Schad, for many reasons, was hopelessly lost at left tackle. Thrown into perhaps the most difficult of all the line positions--the one that must protect the quarterback from being blind-sided by defensive ends--Schad failed.
But the move may have saved a career. With his size, 6 feet 5 inches and 280 pounds, Schad has become an effective run blocker. He looked good in the team's exhibition win over the Denver Broncos in London, making some key blocks in one long third-quarter touchdown drive.
"That was the first time I've really got to play football since college," Schad said.
His pass blocking still needs work and it may be some time before he becomes a starter, but consider that last year the Rams were wondering if he'd ever become anything more than a mistake.
"I think he's going to be a starter in the NFL," Robinson said. "He'll be a successful player for us soon. I don't know how soon. Obviously, he won't be a starter this season unless there's an injury or something."
Schad is preparing himself for success on his schedule, not on one set by those who analyze draft picks for a living.
Instead, he's made a point of absorbing everything All-Pro guard Dennis Harrah says and does.
"I have a mental picture," Schad said. "I see a guy in a white shirt with the No. 60 (Harrah's number). I've seen him so many times on film that that's the picture I see. I view it as that's how the job's done. It's like opening a textbook and seeing the anatomy of a stomach. You say that's how it's supposed to look."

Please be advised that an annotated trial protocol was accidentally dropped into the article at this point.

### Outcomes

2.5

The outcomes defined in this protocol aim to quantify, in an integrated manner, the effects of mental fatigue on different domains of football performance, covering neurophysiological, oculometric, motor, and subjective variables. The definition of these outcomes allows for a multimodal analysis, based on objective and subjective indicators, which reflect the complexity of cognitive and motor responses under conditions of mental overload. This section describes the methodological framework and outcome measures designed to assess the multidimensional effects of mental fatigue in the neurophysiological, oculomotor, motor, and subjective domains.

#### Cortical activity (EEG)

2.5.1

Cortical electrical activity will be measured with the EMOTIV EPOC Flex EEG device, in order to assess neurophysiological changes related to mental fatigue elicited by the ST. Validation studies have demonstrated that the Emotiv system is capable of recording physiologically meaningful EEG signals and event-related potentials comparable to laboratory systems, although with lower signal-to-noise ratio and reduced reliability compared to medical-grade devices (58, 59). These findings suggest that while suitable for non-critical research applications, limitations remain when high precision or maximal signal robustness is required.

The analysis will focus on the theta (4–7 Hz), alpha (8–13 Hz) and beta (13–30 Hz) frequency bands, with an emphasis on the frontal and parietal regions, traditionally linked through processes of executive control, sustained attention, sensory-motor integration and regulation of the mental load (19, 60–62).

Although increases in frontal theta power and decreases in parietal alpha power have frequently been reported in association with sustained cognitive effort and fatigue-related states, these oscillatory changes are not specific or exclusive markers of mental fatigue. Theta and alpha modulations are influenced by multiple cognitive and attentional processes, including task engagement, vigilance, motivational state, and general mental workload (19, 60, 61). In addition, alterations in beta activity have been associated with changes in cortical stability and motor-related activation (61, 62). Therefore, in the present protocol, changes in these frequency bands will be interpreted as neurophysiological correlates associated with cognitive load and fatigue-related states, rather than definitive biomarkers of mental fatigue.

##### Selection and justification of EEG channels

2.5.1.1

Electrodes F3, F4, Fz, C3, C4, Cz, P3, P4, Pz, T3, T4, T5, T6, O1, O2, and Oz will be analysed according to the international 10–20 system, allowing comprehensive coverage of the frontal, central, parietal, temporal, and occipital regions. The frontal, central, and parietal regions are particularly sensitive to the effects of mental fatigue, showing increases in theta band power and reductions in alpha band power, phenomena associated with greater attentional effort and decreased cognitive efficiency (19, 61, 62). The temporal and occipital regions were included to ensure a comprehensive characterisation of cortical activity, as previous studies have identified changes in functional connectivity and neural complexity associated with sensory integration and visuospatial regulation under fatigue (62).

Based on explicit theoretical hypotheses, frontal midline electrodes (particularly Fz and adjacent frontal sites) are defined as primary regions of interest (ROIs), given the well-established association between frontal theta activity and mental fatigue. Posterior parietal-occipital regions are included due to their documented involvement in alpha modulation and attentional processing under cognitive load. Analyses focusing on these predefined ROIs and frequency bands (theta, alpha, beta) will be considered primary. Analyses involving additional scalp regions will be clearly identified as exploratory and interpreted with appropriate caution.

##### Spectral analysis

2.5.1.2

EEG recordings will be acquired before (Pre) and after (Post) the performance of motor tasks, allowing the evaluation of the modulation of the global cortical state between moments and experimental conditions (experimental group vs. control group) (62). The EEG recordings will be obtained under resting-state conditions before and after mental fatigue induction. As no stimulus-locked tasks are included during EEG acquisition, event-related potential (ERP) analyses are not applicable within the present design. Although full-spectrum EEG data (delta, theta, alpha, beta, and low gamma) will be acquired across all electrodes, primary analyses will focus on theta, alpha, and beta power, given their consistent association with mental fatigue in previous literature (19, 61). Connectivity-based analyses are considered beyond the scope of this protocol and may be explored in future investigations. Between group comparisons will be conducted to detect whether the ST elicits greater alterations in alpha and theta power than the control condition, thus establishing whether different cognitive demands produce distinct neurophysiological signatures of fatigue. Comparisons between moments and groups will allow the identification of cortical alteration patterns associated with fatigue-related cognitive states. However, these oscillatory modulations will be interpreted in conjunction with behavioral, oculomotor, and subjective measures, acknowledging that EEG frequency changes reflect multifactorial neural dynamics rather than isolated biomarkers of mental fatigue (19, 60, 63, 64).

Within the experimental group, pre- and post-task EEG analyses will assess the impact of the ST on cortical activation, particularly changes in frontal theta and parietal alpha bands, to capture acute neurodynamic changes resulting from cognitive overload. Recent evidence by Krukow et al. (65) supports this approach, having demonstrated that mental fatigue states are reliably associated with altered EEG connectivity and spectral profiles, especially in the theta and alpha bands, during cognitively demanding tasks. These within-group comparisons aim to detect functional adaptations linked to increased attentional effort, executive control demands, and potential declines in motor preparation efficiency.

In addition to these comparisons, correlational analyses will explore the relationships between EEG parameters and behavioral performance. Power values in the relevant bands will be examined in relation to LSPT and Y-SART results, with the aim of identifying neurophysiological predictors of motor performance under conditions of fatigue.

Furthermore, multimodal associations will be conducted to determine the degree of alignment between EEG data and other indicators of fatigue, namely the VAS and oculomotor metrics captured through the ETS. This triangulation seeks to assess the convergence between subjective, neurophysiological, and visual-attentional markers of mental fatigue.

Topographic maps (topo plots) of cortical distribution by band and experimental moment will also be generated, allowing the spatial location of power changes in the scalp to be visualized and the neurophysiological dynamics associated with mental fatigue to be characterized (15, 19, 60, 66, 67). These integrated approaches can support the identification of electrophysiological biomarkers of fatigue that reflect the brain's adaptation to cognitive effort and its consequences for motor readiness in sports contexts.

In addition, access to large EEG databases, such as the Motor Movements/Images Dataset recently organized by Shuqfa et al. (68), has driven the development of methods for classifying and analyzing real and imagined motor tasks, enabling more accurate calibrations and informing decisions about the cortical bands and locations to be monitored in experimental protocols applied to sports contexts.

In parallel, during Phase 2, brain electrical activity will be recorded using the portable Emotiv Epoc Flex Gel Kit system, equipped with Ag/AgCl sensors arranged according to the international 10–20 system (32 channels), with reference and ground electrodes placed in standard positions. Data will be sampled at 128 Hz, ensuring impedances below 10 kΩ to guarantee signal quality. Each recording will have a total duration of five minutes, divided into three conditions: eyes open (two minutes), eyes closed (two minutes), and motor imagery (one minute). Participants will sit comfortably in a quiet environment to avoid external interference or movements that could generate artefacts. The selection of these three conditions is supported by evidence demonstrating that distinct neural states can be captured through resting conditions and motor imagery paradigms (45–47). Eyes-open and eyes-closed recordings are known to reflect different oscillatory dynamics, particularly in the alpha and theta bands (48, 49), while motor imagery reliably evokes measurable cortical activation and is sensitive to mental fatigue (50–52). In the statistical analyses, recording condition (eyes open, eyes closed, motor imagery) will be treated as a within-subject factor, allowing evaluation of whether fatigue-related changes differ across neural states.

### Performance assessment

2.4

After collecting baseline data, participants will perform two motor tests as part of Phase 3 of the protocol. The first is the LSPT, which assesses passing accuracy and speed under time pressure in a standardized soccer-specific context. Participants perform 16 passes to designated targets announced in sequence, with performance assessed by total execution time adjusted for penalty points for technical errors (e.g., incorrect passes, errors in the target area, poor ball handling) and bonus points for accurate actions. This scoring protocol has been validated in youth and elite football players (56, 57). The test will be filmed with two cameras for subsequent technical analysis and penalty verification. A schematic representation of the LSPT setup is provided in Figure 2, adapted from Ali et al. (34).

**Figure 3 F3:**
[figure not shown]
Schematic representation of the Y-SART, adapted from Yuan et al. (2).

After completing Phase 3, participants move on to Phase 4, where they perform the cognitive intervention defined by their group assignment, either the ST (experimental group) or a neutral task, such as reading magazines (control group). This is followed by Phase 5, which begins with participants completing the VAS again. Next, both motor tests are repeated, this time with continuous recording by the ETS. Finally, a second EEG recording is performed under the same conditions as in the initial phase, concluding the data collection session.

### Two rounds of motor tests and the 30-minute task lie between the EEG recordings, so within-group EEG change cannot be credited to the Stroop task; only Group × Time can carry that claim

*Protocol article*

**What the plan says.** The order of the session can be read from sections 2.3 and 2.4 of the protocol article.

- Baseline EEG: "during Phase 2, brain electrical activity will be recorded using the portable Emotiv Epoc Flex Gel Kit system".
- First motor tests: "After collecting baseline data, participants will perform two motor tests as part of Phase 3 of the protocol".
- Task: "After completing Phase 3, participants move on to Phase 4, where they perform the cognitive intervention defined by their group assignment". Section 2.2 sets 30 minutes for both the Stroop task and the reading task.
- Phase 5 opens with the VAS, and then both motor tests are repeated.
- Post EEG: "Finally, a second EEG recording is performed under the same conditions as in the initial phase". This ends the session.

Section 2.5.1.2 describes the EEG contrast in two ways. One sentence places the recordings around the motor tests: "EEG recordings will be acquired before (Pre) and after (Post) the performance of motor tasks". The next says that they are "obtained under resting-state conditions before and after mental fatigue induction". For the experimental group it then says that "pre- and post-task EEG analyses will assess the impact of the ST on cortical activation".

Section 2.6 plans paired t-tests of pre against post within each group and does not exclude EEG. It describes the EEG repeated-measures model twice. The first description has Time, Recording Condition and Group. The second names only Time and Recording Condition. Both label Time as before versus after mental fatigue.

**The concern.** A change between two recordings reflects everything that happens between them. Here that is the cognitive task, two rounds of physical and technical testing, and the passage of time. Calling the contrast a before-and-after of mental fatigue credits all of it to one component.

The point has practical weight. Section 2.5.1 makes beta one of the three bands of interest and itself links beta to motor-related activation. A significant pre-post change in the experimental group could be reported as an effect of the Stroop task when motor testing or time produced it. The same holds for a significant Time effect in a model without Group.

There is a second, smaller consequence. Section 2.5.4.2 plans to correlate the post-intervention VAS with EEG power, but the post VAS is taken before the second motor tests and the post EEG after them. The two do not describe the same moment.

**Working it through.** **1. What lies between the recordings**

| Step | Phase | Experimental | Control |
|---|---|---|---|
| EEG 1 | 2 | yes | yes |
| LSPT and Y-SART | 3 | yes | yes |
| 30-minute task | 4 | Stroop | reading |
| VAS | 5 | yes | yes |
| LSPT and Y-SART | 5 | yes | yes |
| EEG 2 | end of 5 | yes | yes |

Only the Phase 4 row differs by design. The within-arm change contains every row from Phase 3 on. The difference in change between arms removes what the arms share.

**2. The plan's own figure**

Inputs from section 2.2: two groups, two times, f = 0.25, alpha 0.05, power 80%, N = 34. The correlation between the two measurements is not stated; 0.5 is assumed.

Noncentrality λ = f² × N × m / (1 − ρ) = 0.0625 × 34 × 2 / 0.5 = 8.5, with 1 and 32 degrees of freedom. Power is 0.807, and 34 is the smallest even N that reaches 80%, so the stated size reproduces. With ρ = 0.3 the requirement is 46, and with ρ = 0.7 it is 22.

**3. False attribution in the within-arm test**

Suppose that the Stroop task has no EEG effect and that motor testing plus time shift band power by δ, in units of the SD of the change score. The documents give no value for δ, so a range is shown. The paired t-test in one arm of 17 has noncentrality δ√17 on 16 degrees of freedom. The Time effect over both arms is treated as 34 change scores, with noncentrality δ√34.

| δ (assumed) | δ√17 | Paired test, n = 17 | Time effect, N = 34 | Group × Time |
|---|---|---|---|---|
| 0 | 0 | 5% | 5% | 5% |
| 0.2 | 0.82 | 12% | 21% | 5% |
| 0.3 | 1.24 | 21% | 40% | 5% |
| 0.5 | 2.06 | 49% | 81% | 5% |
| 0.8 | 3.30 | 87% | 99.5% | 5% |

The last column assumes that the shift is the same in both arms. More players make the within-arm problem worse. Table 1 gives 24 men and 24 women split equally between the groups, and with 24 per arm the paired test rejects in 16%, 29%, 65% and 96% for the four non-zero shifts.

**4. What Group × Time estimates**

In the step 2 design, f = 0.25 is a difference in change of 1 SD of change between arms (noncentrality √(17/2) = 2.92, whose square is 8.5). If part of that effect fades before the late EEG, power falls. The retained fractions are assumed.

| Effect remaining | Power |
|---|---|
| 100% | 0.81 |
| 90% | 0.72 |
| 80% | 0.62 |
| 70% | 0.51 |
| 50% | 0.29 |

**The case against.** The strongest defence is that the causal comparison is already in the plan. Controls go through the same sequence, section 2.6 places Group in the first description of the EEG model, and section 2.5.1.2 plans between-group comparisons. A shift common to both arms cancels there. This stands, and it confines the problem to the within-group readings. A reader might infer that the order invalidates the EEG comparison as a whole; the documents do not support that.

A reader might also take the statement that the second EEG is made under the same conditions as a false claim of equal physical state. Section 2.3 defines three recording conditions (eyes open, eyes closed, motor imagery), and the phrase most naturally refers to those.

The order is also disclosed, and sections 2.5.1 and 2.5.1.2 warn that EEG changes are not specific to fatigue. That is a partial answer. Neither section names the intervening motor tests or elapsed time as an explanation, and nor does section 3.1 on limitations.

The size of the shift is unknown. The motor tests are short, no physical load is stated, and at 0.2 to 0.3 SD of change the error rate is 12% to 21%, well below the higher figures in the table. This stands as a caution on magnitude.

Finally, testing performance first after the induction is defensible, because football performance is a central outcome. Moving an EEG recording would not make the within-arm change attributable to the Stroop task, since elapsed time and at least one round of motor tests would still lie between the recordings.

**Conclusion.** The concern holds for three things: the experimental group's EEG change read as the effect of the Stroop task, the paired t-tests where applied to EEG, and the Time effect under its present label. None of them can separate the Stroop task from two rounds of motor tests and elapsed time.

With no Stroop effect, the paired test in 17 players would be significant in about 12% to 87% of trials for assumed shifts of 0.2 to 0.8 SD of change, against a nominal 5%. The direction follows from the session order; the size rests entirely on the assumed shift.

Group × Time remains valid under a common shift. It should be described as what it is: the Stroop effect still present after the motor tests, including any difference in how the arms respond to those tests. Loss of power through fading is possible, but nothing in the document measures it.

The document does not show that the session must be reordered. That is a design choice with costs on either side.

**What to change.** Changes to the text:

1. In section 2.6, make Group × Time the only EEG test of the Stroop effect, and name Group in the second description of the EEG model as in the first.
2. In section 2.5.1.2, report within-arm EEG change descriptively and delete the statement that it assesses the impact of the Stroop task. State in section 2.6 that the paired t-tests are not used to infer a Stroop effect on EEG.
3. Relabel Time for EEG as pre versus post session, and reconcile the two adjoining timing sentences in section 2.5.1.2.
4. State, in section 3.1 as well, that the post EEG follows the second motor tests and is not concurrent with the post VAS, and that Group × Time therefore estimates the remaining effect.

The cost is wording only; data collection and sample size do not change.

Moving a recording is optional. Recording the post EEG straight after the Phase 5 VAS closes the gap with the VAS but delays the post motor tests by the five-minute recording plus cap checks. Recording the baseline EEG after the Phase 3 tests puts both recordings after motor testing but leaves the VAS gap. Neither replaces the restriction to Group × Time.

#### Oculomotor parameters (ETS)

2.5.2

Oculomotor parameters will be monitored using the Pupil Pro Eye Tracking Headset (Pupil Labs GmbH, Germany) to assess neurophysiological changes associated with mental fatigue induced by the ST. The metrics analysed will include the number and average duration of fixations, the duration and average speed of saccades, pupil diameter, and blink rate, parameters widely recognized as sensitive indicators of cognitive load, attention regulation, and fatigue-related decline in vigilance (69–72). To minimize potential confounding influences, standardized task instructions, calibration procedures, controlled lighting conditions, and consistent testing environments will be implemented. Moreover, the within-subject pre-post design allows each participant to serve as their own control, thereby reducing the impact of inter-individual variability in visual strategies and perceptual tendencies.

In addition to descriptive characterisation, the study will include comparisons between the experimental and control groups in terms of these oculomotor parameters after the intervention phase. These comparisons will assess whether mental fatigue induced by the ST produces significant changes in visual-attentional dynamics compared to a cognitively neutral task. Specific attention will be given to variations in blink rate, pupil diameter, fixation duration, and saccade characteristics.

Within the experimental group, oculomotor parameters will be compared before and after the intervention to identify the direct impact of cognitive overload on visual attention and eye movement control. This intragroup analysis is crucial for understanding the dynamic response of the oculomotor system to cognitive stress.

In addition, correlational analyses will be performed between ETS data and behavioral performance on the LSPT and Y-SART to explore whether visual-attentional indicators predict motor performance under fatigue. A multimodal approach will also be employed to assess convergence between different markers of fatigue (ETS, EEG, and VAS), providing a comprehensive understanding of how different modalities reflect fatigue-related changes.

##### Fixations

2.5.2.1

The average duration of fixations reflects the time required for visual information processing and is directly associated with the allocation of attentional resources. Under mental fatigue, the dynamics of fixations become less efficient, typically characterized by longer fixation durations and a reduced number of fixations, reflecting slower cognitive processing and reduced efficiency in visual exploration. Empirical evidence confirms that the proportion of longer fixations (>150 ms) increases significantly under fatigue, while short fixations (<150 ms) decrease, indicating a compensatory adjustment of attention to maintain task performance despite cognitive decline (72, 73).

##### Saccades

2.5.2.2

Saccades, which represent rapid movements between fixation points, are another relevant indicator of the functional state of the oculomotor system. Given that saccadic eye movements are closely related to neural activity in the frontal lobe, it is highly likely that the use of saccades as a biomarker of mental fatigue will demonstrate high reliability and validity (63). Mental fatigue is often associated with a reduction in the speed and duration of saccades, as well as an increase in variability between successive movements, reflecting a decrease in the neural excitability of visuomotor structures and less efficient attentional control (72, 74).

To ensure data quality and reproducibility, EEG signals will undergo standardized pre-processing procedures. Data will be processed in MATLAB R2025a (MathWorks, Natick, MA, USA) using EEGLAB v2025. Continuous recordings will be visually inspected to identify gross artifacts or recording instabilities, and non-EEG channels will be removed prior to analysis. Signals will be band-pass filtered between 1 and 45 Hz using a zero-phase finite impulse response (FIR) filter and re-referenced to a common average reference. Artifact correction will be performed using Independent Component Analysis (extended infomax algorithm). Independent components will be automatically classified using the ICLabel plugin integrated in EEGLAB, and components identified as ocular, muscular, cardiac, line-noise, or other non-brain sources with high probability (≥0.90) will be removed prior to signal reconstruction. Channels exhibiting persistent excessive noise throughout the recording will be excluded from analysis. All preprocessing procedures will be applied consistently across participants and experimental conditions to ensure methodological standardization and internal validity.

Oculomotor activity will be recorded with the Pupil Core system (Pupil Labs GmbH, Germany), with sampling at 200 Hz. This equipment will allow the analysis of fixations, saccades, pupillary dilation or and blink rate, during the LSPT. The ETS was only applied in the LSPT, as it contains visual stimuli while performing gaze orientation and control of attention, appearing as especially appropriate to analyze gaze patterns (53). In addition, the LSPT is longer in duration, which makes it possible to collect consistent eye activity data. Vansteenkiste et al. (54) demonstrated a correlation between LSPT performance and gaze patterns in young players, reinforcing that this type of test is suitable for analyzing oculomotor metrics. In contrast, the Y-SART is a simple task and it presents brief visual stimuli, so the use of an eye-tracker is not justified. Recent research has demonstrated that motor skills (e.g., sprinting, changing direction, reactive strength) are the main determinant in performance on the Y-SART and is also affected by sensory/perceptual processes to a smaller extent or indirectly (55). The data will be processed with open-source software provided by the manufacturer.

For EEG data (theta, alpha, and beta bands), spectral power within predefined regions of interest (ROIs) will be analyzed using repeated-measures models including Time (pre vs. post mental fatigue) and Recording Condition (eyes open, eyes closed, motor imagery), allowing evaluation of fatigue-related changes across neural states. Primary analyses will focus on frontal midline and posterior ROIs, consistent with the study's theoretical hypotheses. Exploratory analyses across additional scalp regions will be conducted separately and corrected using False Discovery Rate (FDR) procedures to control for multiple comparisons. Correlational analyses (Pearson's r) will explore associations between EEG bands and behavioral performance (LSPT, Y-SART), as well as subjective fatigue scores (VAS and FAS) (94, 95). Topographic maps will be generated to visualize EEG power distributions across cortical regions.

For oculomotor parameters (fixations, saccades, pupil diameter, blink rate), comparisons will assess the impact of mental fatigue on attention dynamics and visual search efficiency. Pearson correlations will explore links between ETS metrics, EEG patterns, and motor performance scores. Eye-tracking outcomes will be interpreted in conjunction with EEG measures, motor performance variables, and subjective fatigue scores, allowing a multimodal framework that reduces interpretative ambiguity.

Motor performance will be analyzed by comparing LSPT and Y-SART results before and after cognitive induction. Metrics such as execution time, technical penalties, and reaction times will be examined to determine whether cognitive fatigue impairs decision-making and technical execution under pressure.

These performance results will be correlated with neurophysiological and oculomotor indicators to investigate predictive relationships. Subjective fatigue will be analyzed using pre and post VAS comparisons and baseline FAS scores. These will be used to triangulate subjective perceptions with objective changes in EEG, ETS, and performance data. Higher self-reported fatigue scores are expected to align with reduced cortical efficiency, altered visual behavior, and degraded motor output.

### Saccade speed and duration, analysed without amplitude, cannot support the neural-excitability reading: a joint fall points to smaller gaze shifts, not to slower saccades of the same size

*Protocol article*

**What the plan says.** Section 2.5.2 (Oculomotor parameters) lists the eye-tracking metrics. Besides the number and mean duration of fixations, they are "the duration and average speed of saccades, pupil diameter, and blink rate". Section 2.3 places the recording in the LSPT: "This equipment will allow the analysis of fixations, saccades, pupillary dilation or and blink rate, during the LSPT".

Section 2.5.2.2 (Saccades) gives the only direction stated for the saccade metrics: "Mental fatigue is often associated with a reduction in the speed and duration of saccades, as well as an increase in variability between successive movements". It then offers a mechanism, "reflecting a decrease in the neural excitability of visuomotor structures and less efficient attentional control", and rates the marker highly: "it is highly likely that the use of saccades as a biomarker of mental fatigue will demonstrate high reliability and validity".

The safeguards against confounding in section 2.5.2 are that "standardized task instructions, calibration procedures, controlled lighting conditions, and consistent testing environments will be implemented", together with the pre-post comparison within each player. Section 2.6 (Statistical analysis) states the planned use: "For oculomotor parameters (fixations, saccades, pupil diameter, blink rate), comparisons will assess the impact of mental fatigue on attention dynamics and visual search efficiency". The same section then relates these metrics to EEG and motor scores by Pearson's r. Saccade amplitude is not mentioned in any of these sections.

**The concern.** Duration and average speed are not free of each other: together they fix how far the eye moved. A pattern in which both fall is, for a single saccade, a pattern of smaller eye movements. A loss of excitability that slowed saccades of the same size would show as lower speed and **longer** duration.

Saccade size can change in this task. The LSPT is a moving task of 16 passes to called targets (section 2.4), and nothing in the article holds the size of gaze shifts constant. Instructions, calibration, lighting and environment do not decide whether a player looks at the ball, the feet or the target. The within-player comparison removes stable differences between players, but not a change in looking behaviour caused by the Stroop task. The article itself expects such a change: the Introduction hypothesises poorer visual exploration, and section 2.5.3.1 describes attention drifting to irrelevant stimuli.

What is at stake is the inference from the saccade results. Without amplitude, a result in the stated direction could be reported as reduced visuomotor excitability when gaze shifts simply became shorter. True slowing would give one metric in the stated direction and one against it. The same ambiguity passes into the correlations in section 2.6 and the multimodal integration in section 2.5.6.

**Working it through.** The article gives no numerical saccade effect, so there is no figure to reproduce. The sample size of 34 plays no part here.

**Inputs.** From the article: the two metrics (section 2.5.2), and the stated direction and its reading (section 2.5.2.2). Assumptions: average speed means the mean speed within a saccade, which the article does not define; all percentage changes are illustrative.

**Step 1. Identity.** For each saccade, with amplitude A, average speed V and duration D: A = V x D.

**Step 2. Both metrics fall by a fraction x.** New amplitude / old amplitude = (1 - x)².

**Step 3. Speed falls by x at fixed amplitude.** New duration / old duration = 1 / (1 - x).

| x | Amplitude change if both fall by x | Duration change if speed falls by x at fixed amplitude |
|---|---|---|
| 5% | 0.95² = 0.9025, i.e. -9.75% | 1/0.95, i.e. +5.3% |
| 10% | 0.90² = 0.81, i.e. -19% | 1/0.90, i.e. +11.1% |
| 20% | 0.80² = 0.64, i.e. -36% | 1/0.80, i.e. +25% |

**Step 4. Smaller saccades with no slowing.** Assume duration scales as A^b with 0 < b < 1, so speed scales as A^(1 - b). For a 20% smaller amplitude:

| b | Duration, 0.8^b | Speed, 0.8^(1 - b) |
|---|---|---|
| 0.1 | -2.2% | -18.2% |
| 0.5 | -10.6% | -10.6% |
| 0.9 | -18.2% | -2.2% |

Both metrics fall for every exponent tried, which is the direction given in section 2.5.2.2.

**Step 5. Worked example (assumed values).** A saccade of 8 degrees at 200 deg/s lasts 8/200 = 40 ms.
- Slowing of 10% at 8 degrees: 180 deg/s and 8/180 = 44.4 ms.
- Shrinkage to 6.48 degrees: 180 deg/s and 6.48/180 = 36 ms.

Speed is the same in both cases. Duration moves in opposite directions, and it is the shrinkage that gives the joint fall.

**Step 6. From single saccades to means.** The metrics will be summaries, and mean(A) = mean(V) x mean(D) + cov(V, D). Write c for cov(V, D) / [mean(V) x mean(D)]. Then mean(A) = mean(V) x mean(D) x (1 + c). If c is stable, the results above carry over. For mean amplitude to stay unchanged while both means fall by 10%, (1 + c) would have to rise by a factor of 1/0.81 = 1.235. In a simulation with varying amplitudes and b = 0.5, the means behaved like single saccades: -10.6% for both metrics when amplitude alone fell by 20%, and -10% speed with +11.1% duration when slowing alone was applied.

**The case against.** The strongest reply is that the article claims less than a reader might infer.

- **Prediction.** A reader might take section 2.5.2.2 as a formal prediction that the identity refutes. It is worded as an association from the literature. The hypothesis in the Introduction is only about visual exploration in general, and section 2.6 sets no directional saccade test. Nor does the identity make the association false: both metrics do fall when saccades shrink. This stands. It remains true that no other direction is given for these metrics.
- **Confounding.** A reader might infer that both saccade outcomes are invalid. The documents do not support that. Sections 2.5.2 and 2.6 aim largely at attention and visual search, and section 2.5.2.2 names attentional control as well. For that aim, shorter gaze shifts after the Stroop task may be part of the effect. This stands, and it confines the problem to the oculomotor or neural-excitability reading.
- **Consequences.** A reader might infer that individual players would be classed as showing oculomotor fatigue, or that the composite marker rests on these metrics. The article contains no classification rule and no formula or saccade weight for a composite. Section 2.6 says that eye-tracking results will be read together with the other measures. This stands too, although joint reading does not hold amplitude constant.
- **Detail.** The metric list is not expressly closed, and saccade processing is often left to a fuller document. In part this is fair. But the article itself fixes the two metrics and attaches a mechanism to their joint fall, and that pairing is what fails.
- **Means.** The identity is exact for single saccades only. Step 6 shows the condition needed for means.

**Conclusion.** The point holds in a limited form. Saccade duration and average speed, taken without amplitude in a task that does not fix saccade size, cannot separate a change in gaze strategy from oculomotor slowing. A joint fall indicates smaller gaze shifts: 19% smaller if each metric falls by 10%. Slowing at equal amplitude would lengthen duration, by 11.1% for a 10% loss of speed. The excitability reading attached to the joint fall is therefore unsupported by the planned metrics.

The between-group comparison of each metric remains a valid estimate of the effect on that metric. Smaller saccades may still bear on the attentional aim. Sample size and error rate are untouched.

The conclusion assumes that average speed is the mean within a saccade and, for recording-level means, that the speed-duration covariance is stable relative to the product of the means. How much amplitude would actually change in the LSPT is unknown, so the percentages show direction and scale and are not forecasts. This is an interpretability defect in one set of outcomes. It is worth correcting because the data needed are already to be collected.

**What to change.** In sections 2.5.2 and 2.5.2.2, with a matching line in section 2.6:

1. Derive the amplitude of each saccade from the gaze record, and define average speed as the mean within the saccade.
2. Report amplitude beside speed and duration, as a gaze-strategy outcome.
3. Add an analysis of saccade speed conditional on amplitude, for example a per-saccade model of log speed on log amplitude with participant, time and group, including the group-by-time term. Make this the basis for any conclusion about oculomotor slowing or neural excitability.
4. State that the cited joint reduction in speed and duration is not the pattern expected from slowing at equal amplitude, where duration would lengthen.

Of course, for Schad it will mean time, discipline and good study habits. Those things worked once in a sociology course.
Schad doesn't consider the alternative, which is failure.
"I wouldn't want to live with that the rest of my life."
Efforts to resolve Eric Dickerson's paternity suit in a preliminary hearing failed Tuesday, and the case will now go to full trial this morning at 9 a.m. before Judge James G. Kolts in Los Angeles Superior Court.
Dickerson is being sued by former girlfriend, Rea Ann Silva, who is seeking $7,500 in support for her unborn child, allegedly fathered by Dickerson.
The parties on Tuesday tried to settle the case through a mediator, but when that failed, a court date was set.
"I feel good faith efforts were made by both parties," Dickerson's lawyer, Fred Glassman, said. "But sometimes it just breaks down, just like anything else."
Glassman said the case should be resolved today. It also means that Dickerson will miss his second day of practice.
The case is closed to the public.
Ram linebacker Carl Ekern will undergo arthroscopic surgery today to repair torn ligaments in his right knee and will be out four to six weeks, the team announced Tuesday night.
Ekern injured the knee in last Thursday's 23-14 exhibition win over the Seattle Seahawks. The injury was first reported to be a hyper-extension of the knee, but new X-rays taken Tuesday revealed a ligament tear.
Surgery will be performed by Dr. Clarence Shields at Centinela Hospital Medical Center in Inglewood.
Ekern is the second starting linebacker to undergo surgery this week. Mark Jerue also injured a knee in the Seattle game and had surgery last Friday. He's expected to be out until October.